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Smoking Can Be Socially Acceptable

Smoking Can Be Socially Acceptable

over 2 years ago by Gordon Stokes

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Chimneys being a late technological addition to the average caveman’s domicile meant that for much of our pre-history, the typical hut or cave was a very smoky place. With eyes watering and low visibility, not to mention a persistent hacking cough, it was a minor miracle that early Man realised that the raw meat they hung for safe-keeping, away from grasping fingers and claws, developed an interesting flavour and appeared to spoil a lot more slowly. So began our love affair with smoked meats and other foodstuffs. Indeed it is not just meat that is smoked around the world, other foodstuffs include:

  • Fruit and vegetables (plums, paprika, capsicums);

  • Drinks, including whiskey, tea, and beer (!);

  • Fish, cheeses, nuts, and all kinds of spices;

  • Some creative souls have also managed to smoke ice cream.

With several thousand years’ practice, we have become adept at smoking what we eat and drink to such a point that there is a whole industry devoted to getting the best out of the smoking process. A plethora of preparation methods (drying, brining, marinading etc.), rubs, marinades, cooking times/temperatures, sauces, accompanying sides and mains, have been developed. Television shows, books and magazines specialise in the whole smoking experience (usually featuring Myron Mixon, ‘The Winningest Man in BBQ’).

I’ve always enjoyed food. Growing up, my family and I would visit relatives in Europe and partake in the beloved pastime known as the Sunday Roast . All the men would be involved in the roast, from purchasing and preparing the meat, to cobbling together sides, singing songs and of course, drinking. It was this sense of togetherness that fostered my love of preparing food for those I care about.

It wasn’t until my exposure to the television show, ‘BBQ Pitmasters’, that I discovered my affinity for smoking. BBQ Pitmasters featured big men smoking big old hunks of meat for big groups of people – everything that I recalled from my upbringing. So I did my research, purchased a smoker and the rest is history.

The process is cathartic – the planning, cooking and delivery of smoked food allows my creative side to flourish, and I often devote entire days to preparing a proper smoked meal; from the meat itself, to making my own barbecue sauce, Dutch cream potatoes and smoked corn. Above all, I love being a good host.

Smoked food itself can be sublime, bringing out the flavour and textures in food that cannot be experienced using other cooking methods. As a recent devotee I have found that sticking with tried and true smoking methods can be highly rewarding, particularly when you get creative with your rubs, marinades, and sauces. Even the wood you use to generate that all important smoke will have a significant impact on your results. The experience is a social and culinary one with your labours being appreciated by family and friends.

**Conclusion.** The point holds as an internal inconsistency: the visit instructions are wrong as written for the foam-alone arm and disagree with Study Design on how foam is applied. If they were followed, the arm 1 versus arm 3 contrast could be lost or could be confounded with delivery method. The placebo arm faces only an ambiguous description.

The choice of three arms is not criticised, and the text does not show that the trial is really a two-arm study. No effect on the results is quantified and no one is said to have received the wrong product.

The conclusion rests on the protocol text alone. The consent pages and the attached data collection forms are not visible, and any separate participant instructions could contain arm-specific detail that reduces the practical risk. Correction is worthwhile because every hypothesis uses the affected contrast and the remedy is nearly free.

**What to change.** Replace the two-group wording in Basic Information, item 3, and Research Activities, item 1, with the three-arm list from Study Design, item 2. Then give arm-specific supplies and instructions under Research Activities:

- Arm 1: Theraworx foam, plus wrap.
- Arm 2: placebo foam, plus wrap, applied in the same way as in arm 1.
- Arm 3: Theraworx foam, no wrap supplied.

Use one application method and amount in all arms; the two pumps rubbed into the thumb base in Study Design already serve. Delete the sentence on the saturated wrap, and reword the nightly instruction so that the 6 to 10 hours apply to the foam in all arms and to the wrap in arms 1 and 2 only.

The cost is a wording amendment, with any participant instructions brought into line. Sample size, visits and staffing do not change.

• Fruit and vegetables (plums, paprika, capsicums);
• Drinks, including whiskey, tea, and beer (!);
• Fish, cheeses, nuts, and all kinds of spices;
• Some creative souls have also managed to smoke ice cream.

With several thousand years’ practice, we have become adept at smoking what we eat and drink to such a point that there is a whole industry devoted to getting the best out of the smoking process. A plethora of preparation methods (drying, brining, marinading etc.), rubs, marinades, cooking times/temperatures, sauces, accompanying sides and mains, have been developed. Television shows, books and magazines specialise in the whole smoking experience (usually featuring Myron Mixon, ‘The Winningest Man in BBQ’).

I’ve always enjoyed food. Growing up, my family and I would visit relatives in Europe and partake in the beloved pastime known as the Sunday Roast . All the men would be involved in the roast, from purchasing and preparing the meat, to cobbling together sides, singing songs and of course, drinking. It was this sense of togetherness that fostered my love of preparing food for those I care about.

It wasn’t until my exposure to the television show, ‘BBQ Pitmasters’, that I discovered my affinity for smoking. BBQ Pitmasters featured big men smoking big old hunks of meat for big groups of people – everything that I recalled from my upbringing. So I did my research, purchased a smoker and the rest is history.

The process is cathartic – the planning, cooking and delivery of smoked food allows my creative side to flourish, and I often devote entire days to preparing a proper smoked meal; from the meat itself, to making my own barbecue sauce, Dutch cream potatoes and smoked corn. Above all, I love being a good host.

Smoked food itself can be sublime, bringing out the flavour and textures in food that cannot be experienced using other cooking methods. As a recent devotee I have found that sticking with tried and true smoking methods can be highly rewarding, particularly when you get creative with your rubs, marinades, and sauces. Even the wood you use to generate that all important smoke will have a significant impact on your results. The experience is a social and culinary one with your labours being appreciated by family and friends.

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